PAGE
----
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Women in the Catholic Church

 

Women in the Catholic Church             Gerry OShea

Women fared poorly in the theological writing of St. Augustine and St. Thomas Aquinas, highly influential figures in the Catholic tradition. Augustine promoted the story of an original sin happening in a paradise garden with Adam blaming Eve for leading him astray. Aquinas believed that the female foetus was really an incomplete male resulting from weak semen.

Of course, they lived in past centuries and Thomas’ biological theory was debunked a long time ago, but their negative outlook on a woman’s inferior role in the church has cast a long and dark shadow. True to their muddy insights, females are still treated like second-class members in their church.

 For example, at the Amazon Synod, summoned by Pope Francis in late 2019, important recommendations emerged for changes in church practices to better serve the native communities not only in Brazil but also in the neighboring countries of Peru, Venezuela and Columbia. It is noteworthy that while women helped with the planning and organization of this mega church event in the Vatican, not even one had a vote for or against the important concluding synod proposals.

One recommendation that was approved by a clear majority favored allowing female deacons in this region, which is very short of priests, but it was shelved by a pope who seems to be hamstrung by the insistence of the old guard that women must be kept away from the altar.  

More recently, the Vatican gave its full approval for females to act as lectors and altar girls. These marginal alterations in ecclesial protocol – already part of the practice in many parishes - do not impress most women. Crumbs from the table will no longer mitigate their disillusion   because they are wise to the fact that their inferior status remains unchanged.

The Catholic Church is organized around a male hierarchy. Priests are at the bottom of the ladder, followed by titles like monsignor or archdeacon or abbot before making the big leap to bishops who are given charge of geographical areas, and then archbishops and cardinals complete the pecking order under the pope at the summit.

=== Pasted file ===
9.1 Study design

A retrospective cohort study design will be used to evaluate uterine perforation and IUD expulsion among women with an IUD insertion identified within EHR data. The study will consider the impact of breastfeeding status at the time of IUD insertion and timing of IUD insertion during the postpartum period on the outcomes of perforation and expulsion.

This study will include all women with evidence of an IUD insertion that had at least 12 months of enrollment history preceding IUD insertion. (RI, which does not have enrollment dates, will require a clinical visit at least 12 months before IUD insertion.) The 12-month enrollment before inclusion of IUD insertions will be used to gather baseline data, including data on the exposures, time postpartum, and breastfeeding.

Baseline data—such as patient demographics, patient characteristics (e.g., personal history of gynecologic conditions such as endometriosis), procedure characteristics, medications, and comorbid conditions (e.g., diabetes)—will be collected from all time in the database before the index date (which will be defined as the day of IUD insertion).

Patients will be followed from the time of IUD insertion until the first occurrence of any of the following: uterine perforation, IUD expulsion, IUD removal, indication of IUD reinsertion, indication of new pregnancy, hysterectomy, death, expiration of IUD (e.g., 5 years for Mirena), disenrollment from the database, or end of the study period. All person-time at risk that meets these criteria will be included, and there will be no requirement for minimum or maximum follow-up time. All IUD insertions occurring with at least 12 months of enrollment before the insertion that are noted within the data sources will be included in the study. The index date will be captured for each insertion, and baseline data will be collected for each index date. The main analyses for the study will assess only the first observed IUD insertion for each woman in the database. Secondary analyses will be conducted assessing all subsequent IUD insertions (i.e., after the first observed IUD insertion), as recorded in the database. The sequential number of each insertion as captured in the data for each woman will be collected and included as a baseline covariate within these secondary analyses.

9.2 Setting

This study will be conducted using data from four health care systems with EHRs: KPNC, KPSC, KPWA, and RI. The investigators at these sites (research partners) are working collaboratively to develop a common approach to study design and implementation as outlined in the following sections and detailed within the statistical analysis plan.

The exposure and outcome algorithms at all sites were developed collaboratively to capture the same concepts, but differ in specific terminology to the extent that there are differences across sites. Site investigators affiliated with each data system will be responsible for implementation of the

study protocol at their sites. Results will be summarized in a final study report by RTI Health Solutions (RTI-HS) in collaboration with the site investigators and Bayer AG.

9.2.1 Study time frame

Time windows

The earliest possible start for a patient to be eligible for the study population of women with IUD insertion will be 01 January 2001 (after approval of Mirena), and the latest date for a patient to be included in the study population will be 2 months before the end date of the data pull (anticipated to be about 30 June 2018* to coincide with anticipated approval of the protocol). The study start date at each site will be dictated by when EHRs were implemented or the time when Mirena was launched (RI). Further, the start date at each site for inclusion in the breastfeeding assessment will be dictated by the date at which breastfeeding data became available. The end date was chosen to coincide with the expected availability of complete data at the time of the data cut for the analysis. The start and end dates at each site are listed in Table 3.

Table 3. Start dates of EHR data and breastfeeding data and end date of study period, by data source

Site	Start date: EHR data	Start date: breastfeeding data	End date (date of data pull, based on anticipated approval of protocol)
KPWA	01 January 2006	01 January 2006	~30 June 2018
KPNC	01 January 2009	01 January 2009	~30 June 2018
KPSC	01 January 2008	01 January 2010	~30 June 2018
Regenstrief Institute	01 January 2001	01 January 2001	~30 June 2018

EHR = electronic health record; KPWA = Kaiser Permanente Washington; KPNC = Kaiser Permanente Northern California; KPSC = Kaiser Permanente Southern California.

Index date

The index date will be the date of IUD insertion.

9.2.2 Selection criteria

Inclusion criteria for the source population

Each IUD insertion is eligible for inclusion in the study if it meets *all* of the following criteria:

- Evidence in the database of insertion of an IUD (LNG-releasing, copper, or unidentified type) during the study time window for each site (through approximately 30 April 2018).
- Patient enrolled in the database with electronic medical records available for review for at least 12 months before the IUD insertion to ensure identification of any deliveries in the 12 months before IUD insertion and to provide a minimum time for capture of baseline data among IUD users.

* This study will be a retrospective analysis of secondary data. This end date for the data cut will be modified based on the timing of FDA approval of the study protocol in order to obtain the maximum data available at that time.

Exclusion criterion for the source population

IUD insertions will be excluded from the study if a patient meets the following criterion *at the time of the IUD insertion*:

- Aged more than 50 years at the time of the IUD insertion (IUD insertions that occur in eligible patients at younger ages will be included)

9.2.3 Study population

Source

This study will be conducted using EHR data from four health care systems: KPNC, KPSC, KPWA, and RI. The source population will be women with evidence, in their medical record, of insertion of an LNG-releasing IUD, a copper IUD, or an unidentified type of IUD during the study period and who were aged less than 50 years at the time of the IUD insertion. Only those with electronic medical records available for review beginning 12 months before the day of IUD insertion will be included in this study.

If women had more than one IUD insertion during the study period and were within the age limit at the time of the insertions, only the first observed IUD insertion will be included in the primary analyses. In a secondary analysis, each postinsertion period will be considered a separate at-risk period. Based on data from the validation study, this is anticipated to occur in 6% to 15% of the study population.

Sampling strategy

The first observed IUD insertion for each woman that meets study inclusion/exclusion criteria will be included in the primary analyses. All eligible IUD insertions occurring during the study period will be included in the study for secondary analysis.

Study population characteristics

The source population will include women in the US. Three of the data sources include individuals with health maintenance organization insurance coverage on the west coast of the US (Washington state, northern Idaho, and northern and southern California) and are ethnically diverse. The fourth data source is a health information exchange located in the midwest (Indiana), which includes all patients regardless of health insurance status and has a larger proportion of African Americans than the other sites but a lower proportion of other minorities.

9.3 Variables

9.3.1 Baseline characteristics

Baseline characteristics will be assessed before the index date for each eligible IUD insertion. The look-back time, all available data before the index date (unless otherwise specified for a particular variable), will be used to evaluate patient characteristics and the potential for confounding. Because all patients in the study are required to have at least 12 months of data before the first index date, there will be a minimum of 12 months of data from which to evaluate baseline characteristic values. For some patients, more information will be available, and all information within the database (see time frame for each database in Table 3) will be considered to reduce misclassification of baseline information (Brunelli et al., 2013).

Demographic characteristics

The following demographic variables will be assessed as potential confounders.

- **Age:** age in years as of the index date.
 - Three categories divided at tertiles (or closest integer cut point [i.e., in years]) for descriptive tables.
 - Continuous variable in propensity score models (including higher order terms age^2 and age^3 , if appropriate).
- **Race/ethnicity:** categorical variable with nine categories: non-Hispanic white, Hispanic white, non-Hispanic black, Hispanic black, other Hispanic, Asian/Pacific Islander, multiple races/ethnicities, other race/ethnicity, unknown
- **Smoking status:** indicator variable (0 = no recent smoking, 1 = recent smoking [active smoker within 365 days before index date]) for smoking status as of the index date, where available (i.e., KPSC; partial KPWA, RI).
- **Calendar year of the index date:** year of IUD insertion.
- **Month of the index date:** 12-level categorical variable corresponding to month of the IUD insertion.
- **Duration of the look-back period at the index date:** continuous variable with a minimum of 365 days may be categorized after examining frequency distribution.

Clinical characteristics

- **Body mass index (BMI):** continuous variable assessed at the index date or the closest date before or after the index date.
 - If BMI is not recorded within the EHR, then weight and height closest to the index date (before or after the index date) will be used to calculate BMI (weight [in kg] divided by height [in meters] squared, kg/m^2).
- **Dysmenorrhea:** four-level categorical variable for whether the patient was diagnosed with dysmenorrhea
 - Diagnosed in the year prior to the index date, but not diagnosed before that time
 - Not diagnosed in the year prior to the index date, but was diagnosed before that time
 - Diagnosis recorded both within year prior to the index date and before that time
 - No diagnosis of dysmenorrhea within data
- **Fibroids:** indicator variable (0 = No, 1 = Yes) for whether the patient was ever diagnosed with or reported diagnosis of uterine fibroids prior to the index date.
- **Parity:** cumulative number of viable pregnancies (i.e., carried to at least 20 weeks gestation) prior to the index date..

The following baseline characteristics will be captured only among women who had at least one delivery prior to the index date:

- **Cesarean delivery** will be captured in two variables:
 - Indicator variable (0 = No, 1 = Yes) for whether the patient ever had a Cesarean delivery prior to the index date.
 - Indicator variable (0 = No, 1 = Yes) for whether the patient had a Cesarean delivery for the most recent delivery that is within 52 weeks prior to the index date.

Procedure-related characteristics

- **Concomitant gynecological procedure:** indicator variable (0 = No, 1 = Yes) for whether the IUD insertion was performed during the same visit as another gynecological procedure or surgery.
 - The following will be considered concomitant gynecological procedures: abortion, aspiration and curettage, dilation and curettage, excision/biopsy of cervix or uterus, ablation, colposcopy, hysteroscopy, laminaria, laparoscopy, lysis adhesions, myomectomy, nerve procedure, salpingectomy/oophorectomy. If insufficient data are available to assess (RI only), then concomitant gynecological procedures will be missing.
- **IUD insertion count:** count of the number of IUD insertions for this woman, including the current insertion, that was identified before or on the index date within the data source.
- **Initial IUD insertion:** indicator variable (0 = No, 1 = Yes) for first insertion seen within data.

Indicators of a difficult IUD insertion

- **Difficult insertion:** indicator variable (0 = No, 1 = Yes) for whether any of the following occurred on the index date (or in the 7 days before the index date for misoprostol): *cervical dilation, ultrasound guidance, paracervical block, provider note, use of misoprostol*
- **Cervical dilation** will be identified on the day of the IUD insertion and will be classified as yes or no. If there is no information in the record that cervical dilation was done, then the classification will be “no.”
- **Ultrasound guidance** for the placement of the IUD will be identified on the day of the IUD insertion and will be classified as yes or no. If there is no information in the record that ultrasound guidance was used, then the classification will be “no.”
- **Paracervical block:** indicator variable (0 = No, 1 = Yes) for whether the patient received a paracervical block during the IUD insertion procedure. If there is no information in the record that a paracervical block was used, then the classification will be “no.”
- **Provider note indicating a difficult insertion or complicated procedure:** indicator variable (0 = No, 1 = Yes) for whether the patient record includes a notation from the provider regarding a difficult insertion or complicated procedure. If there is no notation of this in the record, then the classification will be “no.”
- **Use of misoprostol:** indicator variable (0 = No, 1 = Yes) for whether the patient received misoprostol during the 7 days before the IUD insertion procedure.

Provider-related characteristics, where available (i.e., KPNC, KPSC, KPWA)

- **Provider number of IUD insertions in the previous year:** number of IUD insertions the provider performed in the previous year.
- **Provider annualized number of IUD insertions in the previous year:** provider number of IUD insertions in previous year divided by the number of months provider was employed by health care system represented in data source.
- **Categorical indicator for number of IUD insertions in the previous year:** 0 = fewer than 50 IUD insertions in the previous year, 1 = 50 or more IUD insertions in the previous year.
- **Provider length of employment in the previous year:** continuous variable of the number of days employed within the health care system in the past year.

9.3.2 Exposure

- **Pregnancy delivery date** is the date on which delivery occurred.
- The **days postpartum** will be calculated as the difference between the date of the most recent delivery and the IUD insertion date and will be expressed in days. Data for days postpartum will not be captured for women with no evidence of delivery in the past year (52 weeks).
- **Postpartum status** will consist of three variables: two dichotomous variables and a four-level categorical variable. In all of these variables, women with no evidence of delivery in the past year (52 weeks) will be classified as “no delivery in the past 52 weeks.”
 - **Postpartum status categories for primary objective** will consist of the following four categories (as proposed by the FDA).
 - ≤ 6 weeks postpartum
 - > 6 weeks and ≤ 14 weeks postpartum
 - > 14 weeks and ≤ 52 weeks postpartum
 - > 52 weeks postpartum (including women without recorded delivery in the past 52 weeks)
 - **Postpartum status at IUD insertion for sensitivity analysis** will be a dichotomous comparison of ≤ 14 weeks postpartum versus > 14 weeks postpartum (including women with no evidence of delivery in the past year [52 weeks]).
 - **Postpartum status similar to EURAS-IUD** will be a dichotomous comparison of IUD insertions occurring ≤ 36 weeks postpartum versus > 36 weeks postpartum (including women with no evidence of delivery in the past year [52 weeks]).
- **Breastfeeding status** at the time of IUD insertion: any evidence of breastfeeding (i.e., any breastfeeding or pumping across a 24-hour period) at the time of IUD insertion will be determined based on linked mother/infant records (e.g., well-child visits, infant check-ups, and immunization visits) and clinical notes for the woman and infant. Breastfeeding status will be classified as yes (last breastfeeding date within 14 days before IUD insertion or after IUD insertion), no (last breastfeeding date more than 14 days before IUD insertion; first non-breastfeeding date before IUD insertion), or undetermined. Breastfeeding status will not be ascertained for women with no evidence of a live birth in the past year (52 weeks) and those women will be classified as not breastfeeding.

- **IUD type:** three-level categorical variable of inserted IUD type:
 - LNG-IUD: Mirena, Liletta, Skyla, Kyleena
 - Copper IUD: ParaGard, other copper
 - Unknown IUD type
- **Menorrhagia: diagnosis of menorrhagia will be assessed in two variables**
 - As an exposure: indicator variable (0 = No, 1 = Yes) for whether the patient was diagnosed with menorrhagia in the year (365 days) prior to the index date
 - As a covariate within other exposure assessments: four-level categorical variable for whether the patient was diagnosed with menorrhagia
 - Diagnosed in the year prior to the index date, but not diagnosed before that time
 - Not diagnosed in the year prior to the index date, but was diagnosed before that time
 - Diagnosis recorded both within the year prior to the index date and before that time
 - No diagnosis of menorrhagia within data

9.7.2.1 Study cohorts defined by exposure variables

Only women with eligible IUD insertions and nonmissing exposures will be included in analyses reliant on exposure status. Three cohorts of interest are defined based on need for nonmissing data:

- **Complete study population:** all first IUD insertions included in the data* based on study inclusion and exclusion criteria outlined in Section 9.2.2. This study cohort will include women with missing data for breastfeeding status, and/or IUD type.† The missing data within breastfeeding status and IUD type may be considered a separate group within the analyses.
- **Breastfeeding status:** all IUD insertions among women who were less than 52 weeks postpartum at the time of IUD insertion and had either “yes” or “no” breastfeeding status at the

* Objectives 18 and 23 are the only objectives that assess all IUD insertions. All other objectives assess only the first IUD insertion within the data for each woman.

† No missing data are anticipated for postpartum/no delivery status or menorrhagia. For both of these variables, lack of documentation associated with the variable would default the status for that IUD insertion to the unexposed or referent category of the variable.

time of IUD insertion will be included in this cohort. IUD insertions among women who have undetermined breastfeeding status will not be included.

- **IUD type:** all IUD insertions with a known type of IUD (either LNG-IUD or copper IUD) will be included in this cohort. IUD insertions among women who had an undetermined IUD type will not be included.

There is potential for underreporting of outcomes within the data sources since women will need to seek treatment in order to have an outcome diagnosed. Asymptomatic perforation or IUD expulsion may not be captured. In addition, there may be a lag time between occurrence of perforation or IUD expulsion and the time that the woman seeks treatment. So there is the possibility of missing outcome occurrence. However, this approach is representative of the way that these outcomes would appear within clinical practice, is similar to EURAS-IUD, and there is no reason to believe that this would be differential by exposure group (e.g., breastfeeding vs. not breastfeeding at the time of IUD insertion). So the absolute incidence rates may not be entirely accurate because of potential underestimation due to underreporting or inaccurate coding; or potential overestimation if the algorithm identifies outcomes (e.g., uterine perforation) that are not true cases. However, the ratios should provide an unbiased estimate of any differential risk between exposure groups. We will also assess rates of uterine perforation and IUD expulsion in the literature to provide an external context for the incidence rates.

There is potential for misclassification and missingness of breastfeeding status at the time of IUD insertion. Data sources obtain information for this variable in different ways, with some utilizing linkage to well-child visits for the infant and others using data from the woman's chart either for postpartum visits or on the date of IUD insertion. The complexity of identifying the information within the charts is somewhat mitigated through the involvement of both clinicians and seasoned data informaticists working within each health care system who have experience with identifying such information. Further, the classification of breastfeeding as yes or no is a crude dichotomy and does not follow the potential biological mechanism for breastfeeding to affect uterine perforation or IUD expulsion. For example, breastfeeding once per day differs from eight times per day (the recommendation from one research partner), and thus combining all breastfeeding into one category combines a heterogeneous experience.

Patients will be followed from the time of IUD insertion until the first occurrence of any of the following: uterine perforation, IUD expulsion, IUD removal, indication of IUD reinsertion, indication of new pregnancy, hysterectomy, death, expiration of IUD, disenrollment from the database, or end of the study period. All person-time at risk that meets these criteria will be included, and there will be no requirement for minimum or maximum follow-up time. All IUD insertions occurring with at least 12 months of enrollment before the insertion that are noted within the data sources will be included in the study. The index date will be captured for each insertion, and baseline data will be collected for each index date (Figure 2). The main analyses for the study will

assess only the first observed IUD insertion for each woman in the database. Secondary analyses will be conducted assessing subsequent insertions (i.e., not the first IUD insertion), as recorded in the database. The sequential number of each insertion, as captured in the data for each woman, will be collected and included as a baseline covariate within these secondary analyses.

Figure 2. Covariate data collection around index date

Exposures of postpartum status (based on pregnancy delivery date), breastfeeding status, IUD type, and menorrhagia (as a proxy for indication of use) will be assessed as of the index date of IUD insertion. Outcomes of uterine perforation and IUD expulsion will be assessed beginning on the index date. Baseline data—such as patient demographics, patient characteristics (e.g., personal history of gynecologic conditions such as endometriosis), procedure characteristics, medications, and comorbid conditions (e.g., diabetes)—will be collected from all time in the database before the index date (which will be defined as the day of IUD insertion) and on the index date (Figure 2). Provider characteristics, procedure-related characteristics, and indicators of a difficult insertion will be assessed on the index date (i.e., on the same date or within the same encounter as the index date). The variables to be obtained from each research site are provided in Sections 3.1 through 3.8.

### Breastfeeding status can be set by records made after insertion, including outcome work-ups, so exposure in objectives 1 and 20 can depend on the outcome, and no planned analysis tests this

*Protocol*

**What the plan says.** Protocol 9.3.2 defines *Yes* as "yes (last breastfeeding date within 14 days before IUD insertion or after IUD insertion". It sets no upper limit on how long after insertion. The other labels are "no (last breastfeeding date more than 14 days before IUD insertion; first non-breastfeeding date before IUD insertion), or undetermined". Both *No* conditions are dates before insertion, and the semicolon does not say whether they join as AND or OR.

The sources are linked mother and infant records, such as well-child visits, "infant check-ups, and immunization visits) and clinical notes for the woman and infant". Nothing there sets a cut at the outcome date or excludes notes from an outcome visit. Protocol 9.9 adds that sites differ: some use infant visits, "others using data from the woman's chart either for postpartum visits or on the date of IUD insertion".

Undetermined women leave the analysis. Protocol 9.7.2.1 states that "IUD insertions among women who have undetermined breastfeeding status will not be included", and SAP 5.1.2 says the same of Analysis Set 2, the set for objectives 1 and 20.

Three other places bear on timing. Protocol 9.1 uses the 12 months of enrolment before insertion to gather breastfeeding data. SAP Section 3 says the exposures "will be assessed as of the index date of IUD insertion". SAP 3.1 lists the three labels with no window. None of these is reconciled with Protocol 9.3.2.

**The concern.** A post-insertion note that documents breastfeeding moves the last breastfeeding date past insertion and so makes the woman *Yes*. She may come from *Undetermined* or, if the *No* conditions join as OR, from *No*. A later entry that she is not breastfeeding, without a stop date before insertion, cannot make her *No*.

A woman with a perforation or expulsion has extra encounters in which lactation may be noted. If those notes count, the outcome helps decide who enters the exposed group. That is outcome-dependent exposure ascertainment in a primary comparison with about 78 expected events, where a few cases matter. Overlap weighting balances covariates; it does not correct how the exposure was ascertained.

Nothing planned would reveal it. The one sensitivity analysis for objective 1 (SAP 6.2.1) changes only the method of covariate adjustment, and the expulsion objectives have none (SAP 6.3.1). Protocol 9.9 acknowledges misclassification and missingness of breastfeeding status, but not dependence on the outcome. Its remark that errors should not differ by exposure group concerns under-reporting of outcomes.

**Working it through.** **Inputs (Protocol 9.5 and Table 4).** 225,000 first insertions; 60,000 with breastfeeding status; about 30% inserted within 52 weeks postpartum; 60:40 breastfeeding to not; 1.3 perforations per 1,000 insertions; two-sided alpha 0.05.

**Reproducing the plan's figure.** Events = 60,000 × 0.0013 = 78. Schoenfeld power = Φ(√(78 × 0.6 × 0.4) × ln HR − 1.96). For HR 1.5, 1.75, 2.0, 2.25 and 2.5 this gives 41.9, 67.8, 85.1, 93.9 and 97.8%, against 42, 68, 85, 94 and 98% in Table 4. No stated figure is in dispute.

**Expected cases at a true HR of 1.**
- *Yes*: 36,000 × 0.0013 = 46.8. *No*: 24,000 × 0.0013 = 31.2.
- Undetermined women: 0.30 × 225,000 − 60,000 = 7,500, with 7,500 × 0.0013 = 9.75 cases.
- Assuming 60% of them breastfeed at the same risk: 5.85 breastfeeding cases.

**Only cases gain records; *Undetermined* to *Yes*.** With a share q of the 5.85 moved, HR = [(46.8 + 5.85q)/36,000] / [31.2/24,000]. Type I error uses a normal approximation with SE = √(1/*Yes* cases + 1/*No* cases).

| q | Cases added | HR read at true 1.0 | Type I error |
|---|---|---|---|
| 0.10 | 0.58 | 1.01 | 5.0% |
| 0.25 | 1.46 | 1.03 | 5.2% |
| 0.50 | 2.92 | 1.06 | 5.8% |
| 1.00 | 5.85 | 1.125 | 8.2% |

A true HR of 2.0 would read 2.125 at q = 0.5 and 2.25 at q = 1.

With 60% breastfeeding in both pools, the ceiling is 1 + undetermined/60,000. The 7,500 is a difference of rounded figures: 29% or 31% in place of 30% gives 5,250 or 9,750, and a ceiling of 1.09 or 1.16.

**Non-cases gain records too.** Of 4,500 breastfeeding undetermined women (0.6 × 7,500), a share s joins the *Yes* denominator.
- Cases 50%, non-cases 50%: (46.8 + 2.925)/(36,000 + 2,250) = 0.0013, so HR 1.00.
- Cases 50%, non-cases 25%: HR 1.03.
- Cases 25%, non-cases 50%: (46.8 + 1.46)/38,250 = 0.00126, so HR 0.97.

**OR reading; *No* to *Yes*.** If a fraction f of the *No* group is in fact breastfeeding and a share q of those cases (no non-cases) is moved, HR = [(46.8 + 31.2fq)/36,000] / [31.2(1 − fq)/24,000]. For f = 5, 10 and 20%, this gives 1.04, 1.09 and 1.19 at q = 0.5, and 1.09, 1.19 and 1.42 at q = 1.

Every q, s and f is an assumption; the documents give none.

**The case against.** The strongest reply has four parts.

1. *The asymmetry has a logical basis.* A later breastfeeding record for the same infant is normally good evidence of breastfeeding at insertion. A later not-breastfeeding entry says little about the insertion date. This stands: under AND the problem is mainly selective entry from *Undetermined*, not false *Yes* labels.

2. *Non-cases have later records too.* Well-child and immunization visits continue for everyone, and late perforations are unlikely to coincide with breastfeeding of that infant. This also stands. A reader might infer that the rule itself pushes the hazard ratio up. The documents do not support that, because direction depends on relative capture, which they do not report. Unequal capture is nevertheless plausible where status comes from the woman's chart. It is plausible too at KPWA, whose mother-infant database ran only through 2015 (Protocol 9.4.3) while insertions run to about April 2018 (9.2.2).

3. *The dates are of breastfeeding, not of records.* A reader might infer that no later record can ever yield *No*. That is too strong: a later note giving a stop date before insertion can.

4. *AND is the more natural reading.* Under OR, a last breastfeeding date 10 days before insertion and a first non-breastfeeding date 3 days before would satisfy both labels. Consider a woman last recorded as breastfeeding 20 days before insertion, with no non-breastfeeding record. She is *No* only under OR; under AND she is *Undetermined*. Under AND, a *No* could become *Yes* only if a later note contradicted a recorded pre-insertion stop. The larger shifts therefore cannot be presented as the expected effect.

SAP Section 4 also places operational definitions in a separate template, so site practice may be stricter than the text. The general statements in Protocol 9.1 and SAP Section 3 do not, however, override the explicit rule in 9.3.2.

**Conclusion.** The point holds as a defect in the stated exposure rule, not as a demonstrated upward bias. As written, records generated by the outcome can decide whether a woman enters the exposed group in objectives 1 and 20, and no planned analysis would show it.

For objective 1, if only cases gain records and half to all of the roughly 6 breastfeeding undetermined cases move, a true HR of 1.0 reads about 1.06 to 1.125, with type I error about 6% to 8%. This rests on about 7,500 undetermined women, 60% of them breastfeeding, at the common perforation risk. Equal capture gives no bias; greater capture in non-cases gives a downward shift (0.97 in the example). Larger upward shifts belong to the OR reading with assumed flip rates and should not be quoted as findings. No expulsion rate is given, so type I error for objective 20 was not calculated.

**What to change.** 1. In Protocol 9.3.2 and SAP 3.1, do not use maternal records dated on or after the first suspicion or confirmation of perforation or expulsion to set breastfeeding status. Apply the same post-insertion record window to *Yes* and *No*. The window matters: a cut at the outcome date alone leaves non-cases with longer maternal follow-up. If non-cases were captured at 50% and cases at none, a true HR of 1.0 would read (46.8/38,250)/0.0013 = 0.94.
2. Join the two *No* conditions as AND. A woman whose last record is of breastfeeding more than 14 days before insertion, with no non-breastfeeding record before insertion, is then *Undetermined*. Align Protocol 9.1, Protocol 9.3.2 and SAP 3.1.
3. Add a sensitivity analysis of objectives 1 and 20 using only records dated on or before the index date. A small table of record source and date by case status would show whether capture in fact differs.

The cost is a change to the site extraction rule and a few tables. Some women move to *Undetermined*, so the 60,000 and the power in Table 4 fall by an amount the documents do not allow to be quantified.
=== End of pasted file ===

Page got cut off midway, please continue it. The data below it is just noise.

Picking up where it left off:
Canon Law forbids the inclusion of any woman in this clerical power structure, which continues as a bastion of male privilege.

 People with power always come up with convenient excuses to maintain the status quo. For instance, they said that women were too emotional for making the tough choices involved in running any organization. Another rationalization heard often suggests that females are at their best at child-rearing and home-making, away from the board room or the presbytery.

The last century was a time of major changes in the expectations of women in society. From winning the right to vote in 1920 in the United States to the election a hundred years later of Kamala Harris as vice -president shows a dramatic movement in American culture. Attitudes to women in the Catholic church also revealed some real progress but fell far short of what is needed.

The clerical sex abuse crisis has done untold harm to the Catholic community throughout the world. Celibate priests, brothers and others reaching the very top echelons in the Vatican sexually molested young boys and girls, causing the biggest church crisis since the French Revolution. This terrible breach of confidence was made even more egregious by the way it was dealt with by the hierarchy. When complaints were made, the ecclesial authorities in most cases transferred the culprits to another parish or pastoral setting, where predictably the perverted behavior often continued.